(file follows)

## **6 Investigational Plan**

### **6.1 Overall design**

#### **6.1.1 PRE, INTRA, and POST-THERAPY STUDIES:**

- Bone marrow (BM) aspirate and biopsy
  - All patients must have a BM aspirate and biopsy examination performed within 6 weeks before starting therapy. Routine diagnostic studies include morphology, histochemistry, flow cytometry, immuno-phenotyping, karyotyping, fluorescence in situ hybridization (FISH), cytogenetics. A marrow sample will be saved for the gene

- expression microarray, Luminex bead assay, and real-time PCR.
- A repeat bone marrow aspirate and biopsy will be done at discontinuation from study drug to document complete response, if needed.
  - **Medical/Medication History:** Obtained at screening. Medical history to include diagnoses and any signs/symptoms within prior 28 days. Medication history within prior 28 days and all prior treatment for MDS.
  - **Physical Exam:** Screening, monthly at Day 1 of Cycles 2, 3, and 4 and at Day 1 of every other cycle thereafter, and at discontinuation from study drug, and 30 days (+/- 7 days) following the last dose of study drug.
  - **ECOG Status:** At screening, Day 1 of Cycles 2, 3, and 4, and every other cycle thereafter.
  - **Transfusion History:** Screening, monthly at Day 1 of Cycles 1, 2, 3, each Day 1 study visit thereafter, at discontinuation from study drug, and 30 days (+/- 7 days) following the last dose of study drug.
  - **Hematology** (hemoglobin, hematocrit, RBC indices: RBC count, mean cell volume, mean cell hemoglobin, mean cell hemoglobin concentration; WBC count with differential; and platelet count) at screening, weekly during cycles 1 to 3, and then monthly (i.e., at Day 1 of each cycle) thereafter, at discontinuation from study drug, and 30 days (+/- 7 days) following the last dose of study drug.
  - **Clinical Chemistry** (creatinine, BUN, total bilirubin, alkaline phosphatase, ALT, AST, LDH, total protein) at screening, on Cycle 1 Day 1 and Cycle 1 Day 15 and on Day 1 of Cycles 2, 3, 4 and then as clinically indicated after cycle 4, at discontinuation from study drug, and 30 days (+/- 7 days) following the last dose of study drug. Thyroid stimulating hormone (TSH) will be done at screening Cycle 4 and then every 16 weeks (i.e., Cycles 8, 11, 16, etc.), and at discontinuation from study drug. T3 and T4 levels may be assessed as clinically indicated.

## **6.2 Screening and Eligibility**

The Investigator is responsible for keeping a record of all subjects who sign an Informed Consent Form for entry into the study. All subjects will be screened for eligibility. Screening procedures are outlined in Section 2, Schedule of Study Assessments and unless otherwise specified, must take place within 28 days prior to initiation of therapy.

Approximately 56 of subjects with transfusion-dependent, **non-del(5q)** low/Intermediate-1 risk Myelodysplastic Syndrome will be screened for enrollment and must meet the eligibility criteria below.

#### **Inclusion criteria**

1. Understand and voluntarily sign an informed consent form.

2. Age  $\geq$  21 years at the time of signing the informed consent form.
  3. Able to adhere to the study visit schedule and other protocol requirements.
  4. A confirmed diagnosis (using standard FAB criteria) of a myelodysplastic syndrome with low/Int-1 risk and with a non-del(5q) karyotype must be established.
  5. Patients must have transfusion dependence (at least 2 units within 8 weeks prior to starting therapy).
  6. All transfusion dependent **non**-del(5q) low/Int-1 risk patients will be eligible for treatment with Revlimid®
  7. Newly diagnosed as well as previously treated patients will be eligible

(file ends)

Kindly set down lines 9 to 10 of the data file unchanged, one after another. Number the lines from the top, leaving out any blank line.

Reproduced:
  - **Physical Exam:** Screening, monthly at Day 1 of Cycles 2, 3, and 4 and at Day 1 of every other cycle thereafter, and at discontinuation from study drug, and 30 days (+/- 7 days) following the last dose of study drug.
  - **ECOG Status:** At screening, Day 1 of Cycles 2, 3, and 4, and every other cycle thereafter.